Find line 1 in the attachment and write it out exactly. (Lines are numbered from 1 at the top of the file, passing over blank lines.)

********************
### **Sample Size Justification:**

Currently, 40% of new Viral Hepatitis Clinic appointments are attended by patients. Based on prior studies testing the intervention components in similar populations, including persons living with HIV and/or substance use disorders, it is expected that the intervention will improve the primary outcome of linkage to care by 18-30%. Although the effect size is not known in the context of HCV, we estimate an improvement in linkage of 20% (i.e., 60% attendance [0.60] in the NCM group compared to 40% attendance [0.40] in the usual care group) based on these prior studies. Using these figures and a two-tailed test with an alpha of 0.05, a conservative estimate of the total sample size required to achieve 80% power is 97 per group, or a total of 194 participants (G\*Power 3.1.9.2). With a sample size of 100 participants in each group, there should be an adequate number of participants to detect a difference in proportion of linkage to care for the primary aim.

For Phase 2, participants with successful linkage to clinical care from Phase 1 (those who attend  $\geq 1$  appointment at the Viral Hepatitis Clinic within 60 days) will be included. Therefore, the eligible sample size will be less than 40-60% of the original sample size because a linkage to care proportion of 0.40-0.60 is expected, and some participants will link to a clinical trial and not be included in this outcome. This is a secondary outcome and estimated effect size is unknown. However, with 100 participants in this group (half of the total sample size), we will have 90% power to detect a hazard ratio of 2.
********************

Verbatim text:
### **Sample Size Justification:**